White mars. Chapter 21
Dear Tom has been dead now for twenty years. He died at the youthful age of sixty-seven. I zeep these words in what would be midway through 2102 by the old calendar.
A statue to Tom stands at the entrance of the Strangers Hall of Aeropolis in Amazonis Planitia. It depicts him in an absurdly triumphalist pose. I never saw him stand like that. Tom Jefferies was a modest man. He regarded himself as ordinary.
But perhaps the legend below his name is correct:
Prime Architect of Mars –
The Man Who Made Utopia Part of Our Real World.
Did Tom love me? I know he loved Mary Fangold. They never married. Marriage had gone out of fashion. But they were In Liaison as the new rationalism has it.
Do I miss him? Probably I do. I did not remain on Mars. In my old age I have decided to move further out, to lighter gravities.
My daughter Alpha went to seek out those Lushan Mountains I painted for her when she was a child. But I find I am an independent animal, as long as I retain contact with my Other. So our lives unfold.
On the occasion when Tom’s just society was announced and its constitution read aloud, everyone was in a mood for rejoicing. We truly knew we had made a human advance.
Our proceedings, together with the celebrations that followed, were recorded as usual and, as usual, broadcast to Earth.
One incident of that day is vividly recalled. I had not seen my friends, Hal Kissorian and Sharon Singh, for some while – not, in fact, since their marriage – and longed for their company to make my happiness complete.
I rang their bell and was admitted. Both of them greeted me warmly. They were scantily dressed. As they embraced me, I smelt sweet and heavy odours about the room. We talked about all that was happening – or rather, I talked. I talked about Chimborazo and about the wonderful sense of social completeness we had managed to build. They regarded me with fixed smiles on their faces. I belatedly realised that the topics held little interest for them.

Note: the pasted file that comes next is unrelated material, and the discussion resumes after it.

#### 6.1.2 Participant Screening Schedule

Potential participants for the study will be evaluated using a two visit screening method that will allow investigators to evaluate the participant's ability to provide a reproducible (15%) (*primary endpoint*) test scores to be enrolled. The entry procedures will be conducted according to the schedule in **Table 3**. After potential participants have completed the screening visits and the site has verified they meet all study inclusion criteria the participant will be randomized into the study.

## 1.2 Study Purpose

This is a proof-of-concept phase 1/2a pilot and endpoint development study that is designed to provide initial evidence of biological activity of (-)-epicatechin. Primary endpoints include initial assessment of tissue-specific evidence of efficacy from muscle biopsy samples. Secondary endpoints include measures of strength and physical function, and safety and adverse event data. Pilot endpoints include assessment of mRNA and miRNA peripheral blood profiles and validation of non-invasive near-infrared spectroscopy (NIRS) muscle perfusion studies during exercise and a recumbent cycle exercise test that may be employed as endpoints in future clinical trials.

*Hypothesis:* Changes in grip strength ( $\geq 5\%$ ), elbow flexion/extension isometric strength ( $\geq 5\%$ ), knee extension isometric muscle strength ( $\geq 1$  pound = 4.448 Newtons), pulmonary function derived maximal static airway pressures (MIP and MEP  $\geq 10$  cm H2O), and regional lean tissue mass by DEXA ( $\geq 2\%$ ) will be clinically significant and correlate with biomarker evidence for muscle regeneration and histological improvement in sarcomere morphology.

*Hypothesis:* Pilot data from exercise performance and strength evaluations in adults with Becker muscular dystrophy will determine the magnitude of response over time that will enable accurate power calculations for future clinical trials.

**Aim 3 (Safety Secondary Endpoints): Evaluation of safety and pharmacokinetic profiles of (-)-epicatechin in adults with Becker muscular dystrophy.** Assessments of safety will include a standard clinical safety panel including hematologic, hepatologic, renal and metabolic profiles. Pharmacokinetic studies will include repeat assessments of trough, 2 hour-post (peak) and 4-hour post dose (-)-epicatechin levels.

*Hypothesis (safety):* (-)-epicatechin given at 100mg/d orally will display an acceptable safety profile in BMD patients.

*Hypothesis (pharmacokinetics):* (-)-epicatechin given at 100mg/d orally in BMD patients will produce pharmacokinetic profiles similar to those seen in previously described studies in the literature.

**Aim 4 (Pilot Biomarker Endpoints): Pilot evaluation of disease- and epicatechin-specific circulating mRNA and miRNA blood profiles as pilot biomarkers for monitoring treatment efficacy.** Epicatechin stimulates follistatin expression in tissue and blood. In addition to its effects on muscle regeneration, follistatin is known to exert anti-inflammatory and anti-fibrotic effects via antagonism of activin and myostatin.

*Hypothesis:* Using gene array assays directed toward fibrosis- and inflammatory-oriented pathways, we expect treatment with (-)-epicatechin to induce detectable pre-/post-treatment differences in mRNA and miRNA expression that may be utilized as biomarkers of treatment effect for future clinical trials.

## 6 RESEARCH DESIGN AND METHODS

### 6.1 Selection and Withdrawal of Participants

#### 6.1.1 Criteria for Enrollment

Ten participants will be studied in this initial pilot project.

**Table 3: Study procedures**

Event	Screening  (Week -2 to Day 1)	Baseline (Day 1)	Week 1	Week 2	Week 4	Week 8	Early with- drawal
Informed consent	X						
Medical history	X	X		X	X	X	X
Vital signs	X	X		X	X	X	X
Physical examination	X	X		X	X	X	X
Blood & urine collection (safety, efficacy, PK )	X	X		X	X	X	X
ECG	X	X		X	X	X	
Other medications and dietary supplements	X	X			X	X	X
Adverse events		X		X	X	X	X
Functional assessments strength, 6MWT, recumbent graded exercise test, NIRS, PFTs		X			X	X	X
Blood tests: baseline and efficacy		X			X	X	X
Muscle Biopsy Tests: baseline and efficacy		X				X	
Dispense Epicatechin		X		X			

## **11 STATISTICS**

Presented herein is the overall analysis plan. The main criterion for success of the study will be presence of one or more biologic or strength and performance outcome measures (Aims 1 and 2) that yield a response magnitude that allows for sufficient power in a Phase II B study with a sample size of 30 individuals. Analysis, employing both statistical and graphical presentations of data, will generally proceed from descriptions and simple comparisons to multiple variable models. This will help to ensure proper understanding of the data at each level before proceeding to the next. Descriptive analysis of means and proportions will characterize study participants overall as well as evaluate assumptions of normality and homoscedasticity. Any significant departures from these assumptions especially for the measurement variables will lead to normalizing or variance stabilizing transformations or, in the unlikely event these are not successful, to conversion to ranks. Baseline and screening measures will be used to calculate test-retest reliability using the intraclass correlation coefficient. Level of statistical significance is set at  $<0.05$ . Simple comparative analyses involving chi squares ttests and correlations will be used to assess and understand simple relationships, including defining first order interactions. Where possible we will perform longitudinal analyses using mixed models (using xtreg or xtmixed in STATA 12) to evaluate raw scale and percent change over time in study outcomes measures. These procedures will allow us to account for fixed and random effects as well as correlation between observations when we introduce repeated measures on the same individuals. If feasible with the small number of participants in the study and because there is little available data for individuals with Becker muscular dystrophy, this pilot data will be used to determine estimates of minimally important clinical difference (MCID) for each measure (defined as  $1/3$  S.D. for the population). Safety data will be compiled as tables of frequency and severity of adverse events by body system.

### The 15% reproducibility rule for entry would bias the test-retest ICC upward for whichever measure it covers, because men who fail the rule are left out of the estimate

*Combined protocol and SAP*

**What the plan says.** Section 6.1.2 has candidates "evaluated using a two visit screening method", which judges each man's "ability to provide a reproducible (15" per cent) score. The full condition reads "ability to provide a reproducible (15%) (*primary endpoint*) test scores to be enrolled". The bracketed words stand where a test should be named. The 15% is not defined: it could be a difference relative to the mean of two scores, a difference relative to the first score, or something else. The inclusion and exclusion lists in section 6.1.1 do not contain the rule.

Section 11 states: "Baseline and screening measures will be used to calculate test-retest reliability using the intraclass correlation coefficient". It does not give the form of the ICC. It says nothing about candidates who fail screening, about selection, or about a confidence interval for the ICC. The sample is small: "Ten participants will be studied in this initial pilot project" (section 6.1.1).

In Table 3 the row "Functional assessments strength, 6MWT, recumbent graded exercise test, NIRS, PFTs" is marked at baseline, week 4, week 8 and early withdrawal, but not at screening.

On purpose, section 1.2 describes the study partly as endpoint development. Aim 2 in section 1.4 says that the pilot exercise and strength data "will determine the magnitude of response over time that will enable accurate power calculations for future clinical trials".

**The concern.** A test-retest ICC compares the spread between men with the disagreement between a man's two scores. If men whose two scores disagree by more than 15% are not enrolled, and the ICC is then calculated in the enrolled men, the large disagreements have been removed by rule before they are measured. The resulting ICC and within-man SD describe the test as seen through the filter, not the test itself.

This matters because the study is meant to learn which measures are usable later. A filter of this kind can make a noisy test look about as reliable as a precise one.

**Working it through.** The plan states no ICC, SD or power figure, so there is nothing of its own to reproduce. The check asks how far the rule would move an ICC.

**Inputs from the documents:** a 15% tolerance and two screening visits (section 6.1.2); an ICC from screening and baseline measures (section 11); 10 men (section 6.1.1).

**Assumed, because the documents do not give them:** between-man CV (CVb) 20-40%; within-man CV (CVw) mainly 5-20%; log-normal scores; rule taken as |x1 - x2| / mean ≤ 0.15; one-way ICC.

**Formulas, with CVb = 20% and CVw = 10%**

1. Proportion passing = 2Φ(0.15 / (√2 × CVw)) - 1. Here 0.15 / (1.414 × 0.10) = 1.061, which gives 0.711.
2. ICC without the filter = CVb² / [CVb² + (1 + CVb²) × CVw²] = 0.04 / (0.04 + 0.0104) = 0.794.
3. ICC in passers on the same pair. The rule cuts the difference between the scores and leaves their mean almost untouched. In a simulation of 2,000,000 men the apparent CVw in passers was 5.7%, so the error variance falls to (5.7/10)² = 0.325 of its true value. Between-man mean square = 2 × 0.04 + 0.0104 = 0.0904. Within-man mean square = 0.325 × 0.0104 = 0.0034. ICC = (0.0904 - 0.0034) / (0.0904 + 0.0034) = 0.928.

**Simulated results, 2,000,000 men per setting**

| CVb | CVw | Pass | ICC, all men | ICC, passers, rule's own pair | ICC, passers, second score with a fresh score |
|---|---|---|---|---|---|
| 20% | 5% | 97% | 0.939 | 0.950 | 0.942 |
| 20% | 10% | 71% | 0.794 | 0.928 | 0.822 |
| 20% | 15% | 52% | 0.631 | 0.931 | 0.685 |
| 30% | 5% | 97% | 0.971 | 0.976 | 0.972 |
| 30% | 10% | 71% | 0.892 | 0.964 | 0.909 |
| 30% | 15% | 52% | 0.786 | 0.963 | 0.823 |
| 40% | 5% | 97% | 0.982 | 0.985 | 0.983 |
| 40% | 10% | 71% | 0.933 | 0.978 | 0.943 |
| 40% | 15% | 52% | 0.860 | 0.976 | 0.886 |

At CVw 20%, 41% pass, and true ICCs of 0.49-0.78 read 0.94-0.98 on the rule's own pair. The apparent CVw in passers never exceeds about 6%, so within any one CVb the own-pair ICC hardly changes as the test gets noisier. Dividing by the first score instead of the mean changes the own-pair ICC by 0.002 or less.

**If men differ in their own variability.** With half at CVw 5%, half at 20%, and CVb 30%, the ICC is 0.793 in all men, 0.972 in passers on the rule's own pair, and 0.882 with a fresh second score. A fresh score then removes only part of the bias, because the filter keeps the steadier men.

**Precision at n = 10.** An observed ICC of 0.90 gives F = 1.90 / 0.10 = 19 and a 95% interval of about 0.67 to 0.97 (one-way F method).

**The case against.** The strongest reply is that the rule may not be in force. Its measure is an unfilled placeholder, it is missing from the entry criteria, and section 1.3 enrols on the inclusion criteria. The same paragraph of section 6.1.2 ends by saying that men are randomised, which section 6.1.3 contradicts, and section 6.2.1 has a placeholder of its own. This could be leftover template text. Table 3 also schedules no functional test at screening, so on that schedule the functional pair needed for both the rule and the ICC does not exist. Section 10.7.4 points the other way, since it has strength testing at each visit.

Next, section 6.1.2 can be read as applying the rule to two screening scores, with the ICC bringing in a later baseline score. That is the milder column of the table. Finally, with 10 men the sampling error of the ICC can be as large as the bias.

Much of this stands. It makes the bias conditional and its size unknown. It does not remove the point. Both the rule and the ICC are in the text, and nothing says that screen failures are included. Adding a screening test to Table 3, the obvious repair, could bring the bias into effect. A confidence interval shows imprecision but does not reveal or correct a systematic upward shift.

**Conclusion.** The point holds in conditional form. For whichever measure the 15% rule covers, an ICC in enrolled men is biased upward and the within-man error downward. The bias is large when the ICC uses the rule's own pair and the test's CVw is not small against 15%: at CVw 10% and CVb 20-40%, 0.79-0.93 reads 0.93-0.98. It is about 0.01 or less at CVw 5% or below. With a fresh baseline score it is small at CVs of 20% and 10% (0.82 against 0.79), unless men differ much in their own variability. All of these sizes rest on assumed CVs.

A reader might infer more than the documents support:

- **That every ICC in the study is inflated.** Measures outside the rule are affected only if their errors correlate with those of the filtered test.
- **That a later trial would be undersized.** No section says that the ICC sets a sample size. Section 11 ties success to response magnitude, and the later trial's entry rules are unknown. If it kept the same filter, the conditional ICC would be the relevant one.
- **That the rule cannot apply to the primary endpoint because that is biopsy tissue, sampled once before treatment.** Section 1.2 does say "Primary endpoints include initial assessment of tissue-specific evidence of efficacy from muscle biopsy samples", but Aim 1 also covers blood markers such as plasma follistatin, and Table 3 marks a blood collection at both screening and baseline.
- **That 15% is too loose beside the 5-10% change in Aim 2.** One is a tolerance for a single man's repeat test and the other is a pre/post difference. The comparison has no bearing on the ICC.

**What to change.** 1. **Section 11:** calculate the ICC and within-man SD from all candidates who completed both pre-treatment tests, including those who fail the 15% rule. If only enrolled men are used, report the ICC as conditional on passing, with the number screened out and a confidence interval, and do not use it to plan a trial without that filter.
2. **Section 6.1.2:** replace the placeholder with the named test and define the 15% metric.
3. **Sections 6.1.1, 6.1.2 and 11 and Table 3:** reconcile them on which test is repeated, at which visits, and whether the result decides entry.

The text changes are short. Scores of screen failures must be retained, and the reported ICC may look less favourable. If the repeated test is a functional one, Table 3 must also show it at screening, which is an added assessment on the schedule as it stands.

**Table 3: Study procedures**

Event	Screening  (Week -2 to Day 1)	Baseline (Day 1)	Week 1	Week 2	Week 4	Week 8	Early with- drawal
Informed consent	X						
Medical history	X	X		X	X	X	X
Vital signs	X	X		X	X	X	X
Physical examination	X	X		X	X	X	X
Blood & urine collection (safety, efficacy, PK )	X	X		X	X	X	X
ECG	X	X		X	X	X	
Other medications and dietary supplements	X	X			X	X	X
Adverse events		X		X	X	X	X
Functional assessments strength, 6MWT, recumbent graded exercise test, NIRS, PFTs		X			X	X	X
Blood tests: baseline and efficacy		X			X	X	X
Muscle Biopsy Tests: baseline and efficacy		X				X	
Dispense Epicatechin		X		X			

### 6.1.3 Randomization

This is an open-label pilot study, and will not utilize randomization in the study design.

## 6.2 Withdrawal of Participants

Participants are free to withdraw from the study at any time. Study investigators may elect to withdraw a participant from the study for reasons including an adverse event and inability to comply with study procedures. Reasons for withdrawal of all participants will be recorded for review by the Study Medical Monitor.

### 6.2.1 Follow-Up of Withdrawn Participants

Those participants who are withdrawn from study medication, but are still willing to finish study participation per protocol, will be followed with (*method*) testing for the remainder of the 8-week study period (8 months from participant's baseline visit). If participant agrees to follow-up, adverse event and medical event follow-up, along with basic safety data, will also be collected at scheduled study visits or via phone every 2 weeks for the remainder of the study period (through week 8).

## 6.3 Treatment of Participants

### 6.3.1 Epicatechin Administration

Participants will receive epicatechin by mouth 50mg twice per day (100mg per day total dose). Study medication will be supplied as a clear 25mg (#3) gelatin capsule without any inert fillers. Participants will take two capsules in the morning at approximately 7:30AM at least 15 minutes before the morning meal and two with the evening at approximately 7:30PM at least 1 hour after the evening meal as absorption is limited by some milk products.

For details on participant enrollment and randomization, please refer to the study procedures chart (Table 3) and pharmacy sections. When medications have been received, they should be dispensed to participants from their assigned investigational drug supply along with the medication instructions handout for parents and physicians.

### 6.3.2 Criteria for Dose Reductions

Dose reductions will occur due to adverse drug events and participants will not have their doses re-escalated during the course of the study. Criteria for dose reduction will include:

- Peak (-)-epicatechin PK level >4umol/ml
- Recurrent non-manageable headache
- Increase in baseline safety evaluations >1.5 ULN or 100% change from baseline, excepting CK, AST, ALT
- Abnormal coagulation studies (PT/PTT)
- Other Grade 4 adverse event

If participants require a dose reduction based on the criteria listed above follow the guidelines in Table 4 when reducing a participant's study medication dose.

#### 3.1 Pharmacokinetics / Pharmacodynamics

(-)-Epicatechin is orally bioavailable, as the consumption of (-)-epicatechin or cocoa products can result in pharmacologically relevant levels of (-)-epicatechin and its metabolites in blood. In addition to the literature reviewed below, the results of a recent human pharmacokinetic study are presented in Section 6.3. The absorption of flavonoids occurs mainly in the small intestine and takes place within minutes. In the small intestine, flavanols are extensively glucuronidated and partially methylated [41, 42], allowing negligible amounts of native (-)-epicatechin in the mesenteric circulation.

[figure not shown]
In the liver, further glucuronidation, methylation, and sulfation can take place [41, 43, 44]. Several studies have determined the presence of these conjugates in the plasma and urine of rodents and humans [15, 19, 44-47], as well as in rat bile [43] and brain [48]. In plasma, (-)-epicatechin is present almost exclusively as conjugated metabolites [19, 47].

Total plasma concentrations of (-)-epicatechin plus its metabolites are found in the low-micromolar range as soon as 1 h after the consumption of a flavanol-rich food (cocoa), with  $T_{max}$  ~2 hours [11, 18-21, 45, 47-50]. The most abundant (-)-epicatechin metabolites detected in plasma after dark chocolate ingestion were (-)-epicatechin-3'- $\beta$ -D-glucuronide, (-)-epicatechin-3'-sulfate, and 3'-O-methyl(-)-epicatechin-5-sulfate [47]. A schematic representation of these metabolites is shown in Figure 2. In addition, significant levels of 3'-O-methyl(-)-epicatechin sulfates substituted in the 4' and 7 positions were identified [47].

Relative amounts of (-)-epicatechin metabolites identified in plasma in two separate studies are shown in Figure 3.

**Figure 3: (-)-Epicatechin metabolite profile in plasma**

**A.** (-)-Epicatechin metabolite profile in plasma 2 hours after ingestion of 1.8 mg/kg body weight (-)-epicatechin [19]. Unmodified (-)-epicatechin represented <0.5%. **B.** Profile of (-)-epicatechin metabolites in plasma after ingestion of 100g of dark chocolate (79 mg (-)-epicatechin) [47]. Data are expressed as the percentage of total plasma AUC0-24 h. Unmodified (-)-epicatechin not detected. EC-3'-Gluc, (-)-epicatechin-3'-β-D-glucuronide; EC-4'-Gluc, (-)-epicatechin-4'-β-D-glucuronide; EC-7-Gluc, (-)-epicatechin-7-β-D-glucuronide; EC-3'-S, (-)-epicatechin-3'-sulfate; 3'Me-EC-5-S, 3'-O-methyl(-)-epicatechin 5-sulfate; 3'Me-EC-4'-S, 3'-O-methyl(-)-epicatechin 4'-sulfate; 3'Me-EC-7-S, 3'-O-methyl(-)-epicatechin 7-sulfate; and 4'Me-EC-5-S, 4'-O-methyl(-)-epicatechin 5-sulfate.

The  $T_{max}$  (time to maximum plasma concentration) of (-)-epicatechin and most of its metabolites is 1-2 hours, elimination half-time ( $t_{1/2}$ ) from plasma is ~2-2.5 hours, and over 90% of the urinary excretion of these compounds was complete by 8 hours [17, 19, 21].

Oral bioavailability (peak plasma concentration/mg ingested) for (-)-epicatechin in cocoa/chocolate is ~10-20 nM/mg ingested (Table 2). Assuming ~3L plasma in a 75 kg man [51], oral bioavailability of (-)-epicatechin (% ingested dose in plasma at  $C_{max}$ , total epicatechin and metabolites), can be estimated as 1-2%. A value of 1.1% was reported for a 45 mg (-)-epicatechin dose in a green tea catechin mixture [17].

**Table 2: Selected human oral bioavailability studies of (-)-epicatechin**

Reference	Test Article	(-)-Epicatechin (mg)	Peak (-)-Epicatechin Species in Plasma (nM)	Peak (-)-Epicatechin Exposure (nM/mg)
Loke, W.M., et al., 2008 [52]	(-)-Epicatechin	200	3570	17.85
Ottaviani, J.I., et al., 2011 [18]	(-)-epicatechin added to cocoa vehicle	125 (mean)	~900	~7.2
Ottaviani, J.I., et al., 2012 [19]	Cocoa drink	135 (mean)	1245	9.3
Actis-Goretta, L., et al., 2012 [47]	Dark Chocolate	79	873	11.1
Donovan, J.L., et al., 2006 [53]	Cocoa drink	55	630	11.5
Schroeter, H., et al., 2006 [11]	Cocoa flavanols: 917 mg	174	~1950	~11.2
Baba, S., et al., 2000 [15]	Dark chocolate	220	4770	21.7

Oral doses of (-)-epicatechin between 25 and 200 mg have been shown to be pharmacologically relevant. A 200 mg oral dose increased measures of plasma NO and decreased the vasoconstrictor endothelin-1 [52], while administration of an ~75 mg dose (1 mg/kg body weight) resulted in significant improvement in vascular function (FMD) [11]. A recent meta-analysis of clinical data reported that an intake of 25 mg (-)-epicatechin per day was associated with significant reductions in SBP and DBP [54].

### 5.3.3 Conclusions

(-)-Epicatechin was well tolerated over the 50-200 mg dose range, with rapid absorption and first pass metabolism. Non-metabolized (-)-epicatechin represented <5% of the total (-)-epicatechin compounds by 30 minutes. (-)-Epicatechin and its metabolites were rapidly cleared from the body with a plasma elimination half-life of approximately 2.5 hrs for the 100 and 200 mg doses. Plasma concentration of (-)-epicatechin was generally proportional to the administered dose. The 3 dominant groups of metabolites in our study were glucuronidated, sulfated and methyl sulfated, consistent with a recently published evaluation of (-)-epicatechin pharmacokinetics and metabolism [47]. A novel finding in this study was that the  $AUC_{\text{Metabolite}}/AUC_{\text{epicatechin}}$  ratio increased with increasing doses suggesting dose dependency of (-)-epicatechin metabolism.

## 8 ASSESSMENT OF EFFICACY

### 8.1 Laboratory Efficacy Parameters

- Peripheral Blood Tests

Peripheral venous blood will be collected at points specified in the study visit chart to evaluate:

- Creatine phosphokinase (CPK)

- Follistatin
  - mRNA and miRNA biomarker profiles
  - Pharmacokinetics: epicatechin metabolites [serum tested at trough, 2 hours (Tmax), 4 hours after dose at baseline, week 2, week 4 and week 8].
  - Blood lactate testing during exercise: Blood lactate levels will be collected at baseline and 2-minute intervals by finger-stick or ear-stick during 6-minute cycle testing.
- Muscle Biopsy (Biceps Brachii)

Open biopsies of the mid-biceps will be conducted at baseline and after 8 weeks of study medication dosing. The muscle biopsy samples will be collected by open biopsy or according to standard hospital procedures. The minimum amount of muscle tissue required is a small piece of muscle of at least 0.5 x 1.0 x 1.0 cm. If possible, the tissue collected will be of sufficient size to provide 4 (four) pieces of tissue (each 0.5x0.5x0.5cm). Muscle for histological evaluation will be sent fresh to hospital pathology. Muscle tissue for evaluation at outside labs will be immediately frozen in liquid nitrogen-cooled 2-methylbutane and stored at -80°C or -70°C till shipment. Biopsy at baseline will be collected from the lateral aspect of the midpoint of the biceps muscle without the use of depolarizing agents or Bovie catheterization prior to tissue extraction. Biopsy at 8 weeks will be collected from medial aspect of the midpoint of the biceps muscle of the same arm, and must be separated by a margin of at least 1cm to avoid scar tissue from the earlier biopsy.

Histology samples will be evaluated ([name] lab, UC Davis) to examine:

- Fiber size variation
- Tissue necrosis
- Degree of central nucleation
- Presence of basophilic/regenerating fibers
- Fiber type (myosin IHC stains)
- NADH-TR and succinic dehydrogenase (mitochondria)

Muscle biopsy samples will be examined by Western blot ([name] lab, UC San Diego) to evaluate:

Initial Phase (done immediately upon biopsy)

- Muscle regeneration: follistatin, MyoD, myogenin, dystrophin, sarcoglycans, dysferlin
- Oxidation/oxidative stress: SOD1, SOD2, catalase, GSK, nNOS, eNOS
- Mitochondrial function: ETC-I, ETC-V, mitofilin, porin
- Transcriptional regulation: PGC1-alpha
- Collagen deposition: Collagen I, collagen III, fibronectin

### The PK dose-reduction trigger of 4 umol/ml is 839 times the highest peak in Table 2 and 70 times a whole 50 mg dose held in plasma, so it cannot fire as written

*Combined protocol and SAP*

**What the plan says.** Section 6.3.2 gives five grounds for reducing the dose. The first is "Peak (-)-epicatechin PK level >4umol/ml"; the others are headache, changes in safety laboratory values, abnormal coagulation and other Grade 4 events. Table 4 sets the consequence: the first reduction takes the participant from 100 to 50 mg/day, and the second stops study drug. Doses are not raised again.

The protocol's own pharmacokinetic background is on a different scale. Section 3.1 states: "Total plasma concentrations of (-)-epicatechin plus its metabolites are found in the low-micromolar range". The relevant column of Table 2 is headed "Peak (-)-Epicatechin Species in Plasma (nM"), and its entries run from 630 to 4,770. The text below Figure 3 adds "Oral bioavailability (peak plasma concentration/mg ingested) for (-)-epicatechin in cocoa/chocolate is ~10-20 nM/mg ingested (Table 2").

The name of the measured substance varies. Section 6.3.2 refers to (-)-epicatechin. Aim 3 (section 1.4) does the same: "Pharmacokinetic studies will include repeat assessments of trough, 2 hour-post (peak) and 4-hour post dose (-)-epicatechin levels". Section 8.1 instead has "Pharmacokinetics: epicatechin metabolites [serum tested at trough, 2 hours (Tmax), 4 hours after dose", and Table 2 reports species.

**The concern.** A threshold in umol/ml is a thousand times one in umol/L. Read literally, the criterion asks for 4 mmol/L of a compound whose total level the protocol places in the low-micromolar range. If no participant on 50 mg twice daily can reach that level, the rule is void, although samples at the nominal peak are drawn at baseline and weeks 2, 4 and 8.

On the wall behind the sofa on which they sat was a hand-painted mural. I recognised a blue-skinned Krishna with his flute. Krishna was plump, his figure rather rounded in a girlish way, his eyes large and sparkling. Around him lounged pink ladies in diaphanous gowns, holding flower buds or tweaking one of the god’s oily locks scarcely contained by his crown. They all gazed with lascivious approval at his immense mauve erection.
‘Well, that enough of my affairs,’ I said. ‘What have you two been doing?’
Both Kissorian and Sharon burst into joyous laughter. ‘Shall we show you?’ asked Sharon.
I came away with that curious mixture of shame and envy that people of the mind feel for people of the flesh.
It was then I decided I was a solitary person. With a numb heart, it is easy to behave like a true Utopian.
By the fifth year after the collapse of EUPACUS our society had settled on an even keel. All our various disciplines had taken root and were beginning to blossom. The Birth Room was a thriving institution. We had found room for diverse personalities to live together peacefully.
At that time, I visited the Birth Room frequently. I miss it now such things do not exist. I went not only for companionship but to enjoy the transformation in women’s personalities from their personae among men when they entered there. They became simpler and more direct, perhaps I should say unguarded, when they escaped from male regard.
Many were the arguments there about a possible return to Downstairs. By no means all women wanted it. Life Upstairs, although austere, was far less abrasive than it had been on Earth. Certainly child-rearing was easier, while the new generation of children seemed brighter and more companionable, despite their tammies.
Received wisdom was traded.
‘Earth has decided to leave us here.’
‘Let Downstairs get on with its affairs while we get on with ours.’
‘They’ve forgotten all about us.’